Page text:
Jeremiah Camp never thought he would win Bloomsday, especially while stationed at an Air Force base in the Republic of Kyrgyzstan, where the course is flat with not a pine tree in sight.
But his time of 49 minutes, 8 seconds clinched the title in the Bloomsday Away race, which gave about 60 military people stationed in the Central Asian country a chance to run – and, just as importantly, get an official Bloomsday T-shirt.
The 12K race, which mimics the real Bloomsday, circled the perimeter of Manas Air Force Base in Bishkek, Kyrgyzstan. Because of the 13-hour time difference, Camp crossed the finish line just as Spokane Bloomies were headed for bed Saturday night.
This was the first Bloomsday race for Camp, an Oregonian who has been based at Fairchild Air Force Base since 2004. But the first lieutenant knows it was a very different experience because there was no Doomsday Hill and the course was part of a refueling hub for Operation Enduring Freedom in Afghanistan.
“Jets were taking off during the run,” said Camp, 27.
This is the third time Bloomsday has sanctioned such a large military race overseas.
“These are people who typically would be here except they have been stationed abroad,” said Don Kardong, Bloomsday founder and executive director. “Our hope is we can give them a little bit of home.”
In 1991, during the Persian Gulf War, “Desert Bloom” races were held at eight military outposts. About 20 Fairchild members assigned to Diego Garcia, a small island off the tip India, ran in 2003.
For Tech. Sgt. Abigail Weichman of the Air National Guard at Fairchild, the Kyrgyzstan race brought happy memories of home and her childhood running Bloomsday. And it means she gets her own T-shirt so she doesn’t have to steal one from husband, Chris, who ran the Spokane race.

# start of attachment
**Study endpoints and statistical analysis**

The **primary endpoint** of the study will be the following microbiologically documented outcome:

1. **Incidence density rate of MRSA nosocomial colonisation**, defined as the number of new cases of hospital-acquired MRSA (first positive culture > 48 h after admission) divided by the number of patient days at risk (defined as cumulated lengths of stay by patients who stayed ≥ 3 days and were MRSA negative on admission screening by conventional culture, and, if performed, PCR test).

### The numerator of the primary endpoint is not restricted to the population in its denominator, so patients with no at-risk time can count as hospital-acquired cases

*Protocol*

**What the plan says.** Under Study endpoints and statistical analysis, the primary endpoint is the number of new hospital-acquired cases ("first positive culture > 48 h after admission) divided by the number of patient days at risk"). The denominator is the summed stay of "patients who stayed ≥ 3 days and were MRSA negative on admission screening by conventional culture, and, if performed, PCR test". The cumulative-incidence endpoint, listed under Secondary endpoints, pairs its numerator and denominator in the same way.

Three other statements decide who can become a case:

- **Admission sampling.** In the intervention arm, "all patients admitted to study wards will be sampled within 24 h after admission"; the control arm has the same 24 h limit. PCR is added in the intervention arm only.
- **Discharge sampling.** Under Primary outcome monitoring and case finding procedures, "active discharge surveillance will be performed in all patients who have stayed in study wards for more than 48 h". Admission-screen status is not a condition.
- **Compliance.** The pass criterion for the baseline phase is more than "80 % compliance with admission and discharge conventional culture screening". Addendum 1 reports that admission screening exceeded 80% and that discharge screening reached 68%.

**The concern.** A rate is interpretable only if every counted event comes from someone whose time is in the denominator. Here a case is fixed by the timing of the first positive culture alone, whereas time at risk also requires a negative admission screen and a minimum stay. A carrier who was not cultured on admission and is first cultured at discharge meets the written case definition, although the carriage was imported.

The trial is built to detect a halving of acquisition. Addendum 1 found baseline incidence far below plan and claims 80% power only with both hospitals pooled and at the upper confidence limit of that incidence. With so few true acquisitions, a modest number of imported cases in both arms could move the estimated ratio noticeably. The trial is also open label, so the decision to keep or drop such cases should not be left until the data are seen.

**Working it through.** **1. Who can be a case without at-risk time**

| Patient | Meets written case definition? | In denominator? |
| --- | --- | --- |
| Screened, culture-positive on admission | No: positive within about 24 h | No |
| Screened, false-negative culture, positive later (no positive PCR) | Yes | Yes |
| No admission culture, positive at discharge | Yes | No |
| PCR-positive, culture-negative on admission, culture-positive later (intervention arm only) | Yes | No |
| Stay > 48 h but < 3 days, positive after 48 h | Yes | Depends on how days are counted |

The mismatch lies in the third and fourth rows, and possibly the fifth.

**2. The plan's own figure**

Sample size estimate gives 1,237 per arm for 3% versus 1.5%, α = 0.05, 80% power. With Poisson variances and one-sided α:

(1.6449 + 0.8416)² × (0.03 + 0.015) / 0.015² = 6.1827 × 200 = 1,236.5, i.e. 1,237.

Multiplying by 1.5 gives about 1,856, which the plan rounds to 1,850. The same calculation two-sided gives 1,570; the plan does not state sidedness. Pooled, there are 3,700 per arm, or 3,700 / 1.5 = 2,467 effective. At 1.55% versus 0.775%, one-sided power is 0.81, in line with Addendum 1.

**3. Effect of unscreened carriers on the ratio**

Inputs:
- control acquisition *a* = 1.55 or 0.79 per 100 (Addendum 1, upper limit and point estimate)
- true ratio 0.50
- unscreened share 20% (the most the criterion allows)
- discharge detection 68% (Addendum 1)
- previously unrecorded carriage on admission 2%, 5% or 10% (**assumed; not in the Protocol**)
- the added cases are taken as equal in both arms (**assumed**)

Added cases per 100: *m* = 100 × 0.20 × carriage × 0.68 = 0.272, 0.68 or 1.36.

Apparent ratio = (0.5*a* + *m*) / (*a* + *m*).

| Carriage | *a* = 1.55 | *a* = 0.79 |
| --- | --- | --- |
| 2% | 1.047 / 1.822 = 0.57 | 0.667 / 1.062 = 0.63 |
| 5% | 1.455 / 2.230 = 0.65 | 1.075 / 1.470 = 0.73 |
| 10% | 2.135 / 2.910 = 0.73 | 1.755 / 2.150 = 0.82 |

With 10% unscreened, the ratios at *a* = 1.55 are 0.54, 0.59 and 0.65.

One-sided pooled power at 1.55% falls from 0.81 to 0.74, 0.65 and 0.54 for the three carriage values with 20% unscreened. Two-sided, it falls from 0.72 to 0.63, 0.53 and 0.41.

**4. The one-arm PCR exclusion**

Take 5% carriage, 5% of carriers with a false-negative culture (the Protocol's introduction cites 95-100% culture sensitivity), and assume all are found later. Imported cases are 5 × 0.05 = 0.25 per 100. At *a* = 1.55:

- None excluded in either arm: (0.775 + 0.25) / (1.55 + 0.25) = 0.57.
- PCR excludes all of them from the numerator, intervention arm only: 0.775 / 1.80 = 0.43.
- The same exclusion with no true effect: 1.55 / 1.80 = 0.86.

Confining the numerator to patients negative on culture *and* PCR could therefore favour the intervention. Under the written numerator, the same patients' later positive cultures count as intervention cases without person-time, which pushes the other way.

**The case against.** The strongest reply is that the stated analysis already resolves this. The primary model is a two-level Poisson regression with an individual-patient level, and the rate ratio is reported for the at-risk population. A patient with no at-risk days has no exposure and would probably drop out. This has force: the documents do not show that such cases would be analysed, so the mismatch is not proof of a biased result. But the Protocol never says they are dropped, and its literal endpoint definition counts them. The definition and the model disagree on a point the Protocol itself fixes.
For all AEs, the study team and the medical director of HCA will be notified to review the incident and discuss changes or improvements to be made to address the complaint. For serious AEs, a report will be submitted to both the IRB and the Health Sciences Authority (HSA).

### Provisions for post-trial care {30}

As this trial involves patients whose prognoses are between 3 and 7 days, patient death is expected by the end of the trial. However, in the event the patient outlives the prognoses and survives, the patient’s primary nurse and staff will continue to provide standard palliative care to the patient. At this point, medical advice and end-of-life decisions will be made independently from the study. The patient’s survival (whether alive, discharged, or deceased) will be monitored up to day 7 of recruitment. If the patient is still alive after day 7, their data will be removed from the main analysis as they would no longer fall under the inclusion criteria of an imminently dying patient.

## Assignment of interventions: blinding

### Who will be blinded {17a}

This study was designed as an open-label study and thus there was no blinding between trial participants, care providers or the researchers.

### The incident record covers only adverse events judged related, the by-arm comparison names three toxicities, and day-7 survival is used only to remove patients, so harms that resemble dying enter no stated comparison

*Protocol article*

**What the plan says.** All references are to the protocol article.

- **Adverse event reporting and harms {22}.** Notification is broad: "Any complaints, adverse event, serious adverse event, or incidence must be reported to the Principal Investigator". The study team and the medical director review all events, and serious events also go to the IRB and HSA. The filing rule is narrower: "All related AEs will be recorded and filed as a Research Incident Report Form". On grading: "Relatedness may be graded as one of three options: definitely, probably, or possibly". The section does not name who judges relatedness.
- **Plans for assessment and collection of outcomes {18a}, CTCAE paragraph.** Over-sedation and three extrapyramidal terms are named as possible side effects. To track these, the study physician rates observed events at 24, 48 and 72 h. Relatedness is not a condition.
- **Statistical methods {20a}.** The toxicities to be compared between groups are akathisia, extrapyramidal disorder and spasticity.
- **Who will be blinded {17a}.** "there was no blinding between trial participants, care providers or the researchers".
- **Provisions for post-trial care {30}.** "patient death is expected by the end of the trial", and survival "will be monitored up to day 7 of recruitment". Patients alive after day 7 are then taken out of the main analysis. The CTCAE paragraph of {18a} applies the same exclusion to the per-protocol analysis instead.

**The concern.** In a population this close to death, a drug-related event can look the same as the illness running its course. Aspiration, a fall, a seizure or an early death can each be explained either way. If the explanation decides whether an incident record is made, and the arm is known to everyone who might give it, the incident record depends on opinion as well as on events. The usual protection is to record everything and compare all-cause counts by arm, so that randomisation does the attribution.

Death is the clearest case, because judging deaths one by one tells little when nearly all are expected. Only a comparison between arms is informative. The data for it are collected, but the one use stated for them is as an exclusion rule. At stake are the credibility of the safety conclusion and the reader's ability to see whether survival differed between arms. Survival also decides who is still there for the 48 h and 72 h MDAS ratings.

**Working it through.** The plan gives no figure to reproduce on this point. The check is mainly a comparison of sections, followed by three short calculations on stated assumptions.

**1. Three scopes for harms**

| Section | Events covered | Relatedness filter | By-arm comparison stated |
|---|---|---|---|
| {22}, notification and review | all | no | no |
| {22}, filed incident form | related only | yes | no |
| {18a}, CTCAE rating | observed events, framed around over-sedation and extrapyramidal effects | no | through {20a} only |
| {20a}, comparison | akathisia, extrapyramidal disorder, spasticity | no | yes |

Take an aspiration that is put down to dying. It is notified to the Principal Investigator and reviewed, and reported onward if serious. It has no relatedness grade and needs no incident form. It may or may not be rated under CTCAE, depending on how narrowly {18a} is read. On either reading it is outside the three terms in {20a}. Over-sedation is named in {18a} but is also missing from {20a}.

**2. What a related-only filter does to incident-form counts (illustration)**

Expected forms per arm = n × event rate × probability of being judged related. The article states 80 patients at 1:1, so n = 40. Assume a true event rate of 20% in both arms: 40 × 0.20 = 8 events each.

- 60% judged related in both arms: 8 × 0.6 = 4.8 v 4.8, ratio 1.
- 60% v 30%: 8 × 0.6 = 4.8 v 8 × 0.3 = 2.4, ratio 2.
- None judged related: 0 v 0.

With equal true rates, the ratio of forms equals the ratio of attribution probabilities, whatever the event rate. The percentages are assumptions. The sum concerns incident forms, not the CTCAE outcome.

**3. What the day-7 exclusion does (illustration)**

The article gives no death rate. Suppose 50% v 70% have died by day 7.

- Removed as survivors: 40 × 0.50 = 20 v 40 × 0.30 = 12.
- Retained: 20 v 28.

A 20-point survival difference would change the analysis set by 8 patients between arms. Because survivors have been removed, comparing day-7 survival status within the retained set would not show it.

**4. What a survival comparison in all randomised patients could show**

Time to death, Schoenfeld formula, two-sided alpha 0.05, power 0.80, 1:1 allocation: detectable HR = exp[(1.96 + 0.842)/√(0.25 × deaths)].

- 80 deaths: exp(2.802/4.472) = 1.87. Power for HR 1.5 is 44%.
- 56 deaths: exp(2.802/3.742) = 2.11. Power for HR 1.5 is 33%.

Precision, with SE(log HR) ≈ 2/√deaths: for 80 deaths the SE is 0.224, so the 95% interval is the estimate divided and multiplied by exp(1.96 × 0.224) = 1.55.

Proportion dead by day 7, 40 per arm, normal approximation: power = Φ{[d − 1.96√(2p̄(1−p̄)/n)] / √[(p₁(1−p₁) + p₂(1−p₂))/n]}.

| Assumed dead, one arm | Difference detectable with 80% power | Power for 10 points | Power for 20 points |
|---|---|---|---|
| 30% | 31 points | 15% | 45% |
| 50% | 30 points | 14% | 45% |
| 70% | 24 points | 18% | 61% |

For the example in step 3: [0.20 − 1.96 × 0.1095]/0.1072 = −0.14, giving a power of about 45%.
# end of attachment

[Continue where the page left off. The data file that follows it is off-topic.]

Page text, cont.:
“I was so excited to call my parents and my husband and tell them,” Weichman said.
Her husband was spotted on the Spokane course Sunday wearing a T-shirt that read “My wife ran Bloomsday Away – 58:32 in Kyrgyzstan.”
Abigail Weichman also noted the flat Kyrgyzstan terrain, which was admittedly a treat. But she said the weather was cool and overcast.
“Typical Bloomsday weather,” said the 1996 Gonzaga Prep graduate who plans to run the Coeur d’Alene half-marathon at month’s end.
Kyrgyzstan is on the western border of China and is a little smaller than South Dakota. Manas Air Force Base is in a flat, grassy area ,and Weichman said red poppies are in bloom all around the base. On clear days, the Tien Shan mountains, which reach more than 20,000 feet, create a breathtaking backdrop.
Master Sgt. Dan Wilcox of Fairchild organized the Bloomsday Away run partly because he never has been in Spokane for the actual race. And he knew many Fairchild people felt homesick for one of the city’s best-known events.
He attributes the race’s success to the support of his superiors and Kardong.
“It’s hard to get that many people off at one time,” Wilcox said, adding that a lot of participants had to juggle their schedules. Some pilots ran the race and had to be ready to fly about 45 minutes later.
Participants also included U.S. Army members and Marines in addition to some Spanish airmen and a Russian translator. Wilcox said many of the non-Fairchild runners didn’t understand Bloomsday’s significance until they clicked on the race Web site.
For Wilcox, organizing the run wasn’t as difficult as running the actual race.
“I joke that I won my age group because there’s no one else out there as old as me,” said Wilcox, 45.
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